Today PGE are used in a wide range of applications and emissions might occur during PGE production, manufacture of PGE-containing products and use and disposal of these products. Although emissions from PGE production and manufacture are expected to be limited or relevant to specific sites, the use and disposal of PGE-containing items are of concern because of the potential leaching of PGE (Rauch and Morrison, 2008). Same authors also reported that the contribution of natural sources, including erosion and volcanic emissions, and the potential impact of human activities on some natural sources also need to be investigated since increased erosion resulting from agriculture or deforestation may for instance contribute to elevated concentrations at remote sites where no direct anthropogenic sources are present. Mitra and Sen (2017) have addressed such Pt flows revealing that mining activities, fossil fuel burning and automobile emissions are the most important anthropogenic flows (Figure 6). In addition, PGEs are of great relevance in the development of emerging key technologies and are in this context considered as Technology-Critical Elements (TCEs). Associated environmental impacts of such elements (from mining to end-of-life waste products) is not restricted to a national level but covers most likely a global scale (Cobelo-García et al., 2015).
Figure 6: Stocks and flows of the platinum cycle. Natural flows are marked by black lines, whereas anthropogenic flows are marked by red lines. Atmospheric stock of Pt is calculated by adding the natural and anthropogenic flows that are moving elements from different spheres to the atmosphere. Authors have assumed that the atmosphere is not a proper repository and PGEs have a short residence time, like other industrial metals (Mitra and Sen, 2017).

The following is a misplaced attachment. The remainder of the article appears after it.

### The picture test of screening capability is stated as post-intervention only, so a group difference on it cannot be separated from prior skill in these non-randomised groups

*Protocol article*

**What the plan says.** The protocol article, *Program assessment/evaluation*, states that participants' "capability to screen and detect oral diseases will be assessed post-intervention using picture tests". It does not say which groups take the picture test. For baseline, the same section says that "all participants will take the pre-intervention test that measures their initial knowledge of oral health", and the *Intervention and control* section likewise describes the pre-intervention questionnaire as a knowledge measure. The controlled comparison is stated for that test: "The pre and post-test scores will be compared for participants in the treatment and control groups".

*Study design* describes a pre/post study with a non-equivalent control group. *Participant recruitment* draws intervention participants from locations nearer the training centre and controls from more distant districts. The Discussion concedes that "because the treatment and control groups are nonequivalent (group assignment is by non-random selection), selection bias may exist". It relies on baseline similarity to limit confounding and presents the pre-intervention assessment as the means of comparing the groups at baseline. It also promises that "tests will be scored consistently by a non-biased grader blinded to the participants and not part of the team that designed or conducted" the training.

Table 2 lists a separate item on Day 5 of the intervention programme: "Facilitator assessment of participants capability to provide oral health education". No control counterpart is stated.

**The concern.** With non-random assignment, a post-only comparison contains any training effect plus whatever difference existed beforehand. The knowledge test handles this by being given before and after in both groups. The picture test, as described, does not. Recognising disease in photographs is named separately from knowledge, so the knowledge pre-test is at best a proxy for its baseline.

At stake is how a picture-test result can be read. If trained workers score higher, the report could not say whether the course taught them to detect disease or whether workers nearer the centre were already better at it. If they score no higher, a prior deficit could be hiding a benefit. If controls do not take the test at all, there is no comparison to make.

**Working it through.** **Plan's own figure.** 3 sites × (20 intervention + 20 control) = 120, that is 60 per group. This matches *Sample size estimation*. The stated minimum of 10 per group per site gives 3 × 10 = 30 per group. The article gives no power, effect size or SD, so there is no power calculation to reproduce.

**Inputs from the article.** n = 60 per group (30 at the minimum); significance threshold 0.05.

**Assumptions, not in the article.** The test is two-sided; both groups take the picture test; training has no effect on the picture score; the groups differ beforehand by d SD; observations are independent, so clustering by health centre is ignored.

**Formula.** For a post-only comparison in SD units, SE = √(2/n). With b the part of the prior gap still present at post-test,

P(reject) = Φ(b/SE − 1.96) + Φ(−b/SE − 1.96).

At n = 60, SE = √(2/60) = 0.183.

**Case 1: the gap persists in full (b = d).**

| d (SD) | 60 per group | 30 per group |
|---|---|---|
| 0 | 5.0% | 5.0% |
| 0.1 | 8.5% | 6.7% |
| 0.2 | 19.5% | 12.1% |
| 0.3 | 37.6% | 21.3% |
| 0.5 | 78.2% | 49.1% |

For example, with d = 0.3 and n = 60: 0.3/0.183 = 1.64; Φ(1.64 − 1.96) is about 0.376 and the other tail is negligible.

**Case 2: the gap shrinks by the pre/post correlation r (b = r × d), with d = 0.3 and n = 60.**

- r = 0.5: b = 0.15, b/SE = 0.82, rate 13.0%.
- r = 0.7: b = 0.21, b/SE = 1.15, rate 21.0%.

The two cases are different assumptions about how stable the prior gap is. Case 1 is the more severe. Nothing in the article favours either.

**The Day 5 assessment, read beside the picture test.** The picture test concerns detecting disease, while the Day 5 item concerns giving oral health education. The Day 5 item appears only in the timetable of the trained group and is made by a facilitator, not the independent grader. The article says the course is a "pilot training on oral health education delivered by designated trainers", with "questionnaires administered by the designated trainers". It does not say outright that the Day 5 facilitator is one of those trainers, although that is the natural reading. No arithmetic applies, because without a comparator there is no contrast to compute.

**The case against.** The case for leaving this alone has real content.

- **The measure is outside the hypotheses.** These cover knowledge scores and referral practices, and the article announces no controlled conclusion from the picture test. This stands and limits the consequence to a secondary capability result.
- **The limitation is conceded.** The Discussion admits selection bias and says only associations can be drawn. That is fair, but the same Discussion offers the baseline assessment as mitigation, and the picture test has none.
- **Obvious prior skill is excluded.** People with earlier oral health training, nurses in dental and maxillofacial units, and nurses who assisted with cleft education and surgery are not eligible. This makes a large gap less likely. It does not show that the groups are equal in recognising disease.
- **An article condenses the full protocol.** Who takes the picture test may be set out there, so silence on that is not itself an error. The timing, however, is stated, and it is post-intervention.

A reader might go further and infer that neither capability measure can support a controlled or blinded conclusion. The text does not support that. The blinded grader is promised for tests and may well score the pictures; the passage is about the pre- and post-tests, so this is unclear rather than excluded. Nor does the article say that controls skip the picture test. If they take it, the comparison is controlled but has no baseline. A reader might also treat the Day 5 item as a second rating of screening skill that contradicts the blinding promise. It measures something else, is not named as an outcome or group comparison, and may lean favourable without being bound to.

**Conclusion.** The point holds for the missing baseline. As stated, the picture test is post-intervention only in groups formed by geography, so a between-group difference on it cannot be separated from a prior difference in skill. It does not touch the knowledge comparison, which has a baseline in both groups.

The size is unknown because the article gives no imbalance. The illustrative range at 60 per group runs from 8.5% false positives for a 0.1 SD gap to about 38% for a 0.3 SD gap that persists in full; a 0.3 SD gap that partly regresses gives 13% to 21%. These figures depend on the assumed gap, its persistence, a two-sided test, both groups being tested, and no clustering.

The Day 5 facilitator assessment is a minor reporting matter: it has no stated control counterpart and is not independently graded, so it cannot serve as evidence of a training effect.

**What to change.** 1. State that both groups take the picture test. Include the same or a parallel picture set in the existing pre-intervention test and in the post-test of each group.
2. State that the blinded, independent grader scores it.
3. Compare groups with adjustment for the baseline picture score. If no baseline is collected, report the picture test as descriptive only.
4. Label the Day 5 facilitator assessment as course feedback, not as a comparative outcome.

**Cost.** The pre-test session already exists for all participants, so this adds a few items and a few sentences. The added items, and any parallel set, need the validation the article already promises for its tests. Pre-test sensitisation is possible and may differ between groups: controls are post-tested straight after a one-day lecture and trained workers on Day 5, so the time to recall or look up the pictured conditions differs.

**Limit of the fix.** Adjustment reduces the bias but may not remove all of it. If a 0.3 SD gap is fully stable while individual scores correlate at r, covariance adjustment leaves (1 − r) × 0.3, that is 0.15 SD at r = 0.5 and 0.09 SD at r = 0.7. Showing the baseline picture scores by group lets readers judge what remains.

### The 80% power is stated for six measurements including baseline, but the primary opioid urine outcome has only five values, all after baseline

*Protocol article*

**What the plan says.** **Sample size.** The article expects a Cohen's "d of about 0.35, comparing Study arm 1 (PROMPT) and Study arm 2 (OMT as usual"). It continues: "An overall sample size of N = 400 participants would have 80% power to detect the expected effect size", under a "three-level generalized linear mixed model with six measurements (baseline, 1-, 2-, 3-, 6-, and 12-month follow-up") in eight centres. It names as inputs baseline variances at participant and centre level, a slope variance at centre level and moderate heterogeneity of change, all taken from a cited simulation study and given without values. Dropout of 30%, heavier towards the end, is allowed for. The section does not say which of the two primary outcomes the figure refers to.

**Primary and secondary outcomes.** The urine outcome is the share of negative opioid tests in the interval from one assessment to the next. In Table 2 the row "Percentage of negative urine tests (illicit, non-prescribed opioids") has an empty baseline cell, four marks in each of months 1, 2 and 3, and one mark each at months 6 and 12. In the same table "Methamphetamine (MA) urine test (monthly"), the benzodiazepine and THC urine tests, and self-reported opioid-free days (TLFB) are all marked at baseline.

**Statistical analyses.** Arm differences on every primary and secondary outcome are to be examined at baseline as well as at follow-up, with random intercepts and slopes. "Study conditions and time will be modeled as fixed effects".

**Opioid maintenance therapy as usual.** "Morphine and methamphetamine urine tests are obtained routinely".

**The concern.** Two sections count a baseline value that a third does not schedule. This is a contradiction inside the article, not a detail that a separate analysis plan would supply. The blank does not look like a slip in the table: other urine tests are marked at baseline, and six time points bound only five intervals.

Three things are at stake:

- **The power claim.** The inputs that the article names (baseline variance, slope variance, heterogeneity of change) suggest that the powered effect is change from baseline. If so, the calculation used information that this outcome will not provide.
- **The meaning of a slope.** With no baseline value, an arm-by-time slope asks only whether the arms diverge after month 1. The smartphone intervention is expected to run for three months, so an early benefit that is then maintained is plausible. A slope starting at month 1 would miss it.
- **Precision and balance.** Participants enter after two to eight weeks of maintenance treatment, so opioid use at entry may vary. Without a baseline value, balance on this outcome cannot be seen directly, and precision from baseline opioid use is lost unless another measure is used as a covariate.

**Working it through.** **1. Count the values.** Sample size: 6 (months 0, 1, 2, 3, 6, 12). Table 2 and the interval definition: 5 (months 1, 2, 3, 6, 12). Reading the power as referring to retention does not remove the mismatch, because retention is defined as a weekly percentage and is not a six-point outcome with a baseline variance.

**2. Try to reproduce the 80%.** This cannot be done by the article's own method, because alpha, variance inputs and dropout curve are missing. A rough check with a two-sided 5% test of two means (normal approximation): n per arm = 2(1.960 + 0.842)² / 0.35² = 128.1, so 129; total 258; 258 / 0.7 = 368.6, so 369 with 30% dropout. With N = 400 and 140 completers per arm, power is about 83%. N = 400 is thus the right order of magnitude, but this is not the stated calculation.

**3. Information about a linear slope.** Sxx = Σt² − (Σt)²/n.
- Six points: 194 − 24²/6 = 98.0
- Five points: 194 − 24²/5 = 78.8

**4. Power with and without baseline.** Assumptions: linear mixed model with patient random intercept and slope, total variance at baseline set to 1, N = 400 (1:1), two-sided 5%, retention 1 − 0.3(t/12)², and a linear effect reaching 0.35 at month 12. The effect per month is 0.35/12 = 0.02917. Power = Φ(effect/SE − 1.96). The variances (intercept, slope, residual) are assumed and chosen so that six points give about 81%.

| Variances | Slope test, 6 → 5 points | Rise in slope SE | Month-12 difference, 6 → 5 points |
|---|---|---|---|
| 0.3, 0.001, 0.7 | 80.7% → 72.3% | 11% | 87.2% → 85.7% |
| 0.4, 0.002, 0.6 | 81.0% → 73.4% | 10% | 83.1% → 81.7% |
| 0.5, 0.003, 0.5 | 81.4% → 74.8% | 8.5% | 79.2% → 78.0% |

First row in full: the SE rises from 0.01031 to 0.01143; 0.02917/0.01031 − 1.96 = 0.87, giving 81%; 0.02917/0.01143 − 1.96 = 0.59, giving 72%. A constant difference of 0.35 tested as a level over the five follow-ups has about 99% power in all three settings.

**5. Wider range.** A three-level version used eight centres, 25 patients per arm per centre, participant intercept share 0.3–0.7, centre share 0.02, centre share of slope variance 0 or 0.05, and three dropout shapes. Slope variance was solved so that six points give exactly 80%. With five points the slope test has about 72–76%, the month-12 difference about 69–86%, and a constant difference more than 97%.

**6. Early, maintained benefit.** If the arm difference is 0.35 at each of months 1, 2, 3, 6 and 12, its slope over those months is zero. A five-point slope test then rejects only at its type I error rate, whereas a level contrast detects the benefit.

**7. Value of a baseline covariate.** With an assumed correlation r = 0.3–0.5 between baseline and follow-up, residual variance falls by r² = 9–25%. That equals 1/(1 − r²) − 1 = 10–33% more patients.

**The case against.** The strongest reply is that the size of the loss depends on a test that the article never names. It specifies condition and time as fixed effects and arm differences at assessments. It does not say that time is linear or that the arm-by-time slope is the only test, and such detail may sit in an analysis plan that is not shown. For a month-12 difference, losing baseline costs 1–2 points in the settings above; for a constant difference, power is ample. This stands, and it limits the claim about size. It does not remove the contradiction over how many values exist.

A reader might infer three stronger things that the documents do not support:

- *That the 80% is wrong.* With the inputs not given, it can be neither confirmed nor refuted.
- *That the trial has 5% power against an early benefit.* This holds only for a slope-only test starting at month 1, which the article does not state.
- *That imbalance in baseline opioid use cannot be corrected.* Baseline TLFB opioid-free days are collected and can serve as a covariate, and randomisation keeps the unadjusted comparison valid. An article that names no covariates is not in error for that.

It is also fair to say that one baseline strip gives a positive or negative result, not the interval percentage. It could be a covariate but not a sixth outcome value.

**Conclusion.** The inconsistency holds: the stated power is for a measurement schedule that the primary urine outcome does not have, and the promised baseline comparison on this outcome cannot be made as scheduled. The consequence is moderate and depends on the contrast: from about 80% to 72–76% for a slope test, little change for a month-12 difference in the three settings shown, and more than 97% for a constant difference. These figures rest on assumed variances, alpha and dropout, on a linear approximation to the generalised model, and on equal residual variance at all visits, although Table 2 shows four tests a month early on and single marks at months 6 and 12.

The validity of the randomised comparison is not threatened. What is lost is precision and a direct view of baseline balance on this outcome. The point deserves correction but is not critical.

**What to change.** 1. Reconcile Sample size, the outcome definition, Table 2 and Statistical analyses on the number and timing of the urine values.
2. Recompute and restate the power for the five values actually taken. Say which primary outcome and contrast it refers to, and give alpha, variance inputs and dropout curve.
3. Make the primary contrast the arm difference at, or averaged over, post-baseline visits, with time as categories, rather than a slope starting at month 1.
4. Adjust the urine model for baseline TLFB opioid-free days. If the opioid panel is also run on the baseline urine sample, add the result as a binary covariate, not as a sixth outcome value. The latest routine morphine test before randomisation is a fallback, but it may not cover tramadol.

Overall, most of the PGEs were thought to behave in an inert manner, and to be immobile (Zereini et al., 1997). However, other studies proving their solubility and occurrence in various environmental compartments proved the importance of studying how these metals may become chemically/biochemically active, and mobile in interactions with different environmental matrices and especially in aquatic systems. Despite uncertainties in emission and release estimates, available data are consistent with the anthropogenic dispersion of PGE and more particularly Pt into the natural aquatic environment. According to the source of emission and to the recipient compartment, Pt present different speciation and chemical behavior.


Platinum geochemical behavior in aquatic systems: river, estuary, coastal systems, open oceans

Aquatic ecosystems can be considered as an important sink of PGEs. As aforementioned, different sources, like road runoff or industrial effluents are directly discharged into these ecosystems (Ruchter et al., 2015).

Table of contents :

Chapter 1: Scientific context
1.1. The platinum element
1.1.1. Physical and chemical properties of platinum
1.1.2. Platinum mineralogy and deposits: natural sources
1.1.3. Technical uses of platinum and anthropogenic sources
1.2 Platinum dispersion and behavior in aquatic environments
1.2.1. Anthropogenic dispersion of platinum in aquatic systems
1.2.2. Platinum geochemical behavior in aquatic systems: river, estuary, coastal systems open oceans
1.3. Platinum bioavailability and bioconcentration in aquatic organisms
1.3.1. Field studies on aquatic organisms
1.3.2. Laboratory studies on Pt uptake and biological response in aquatic organisms
Chapter 2: Material and methods
2.1. Introduction
2.2. Study area and sampling strategy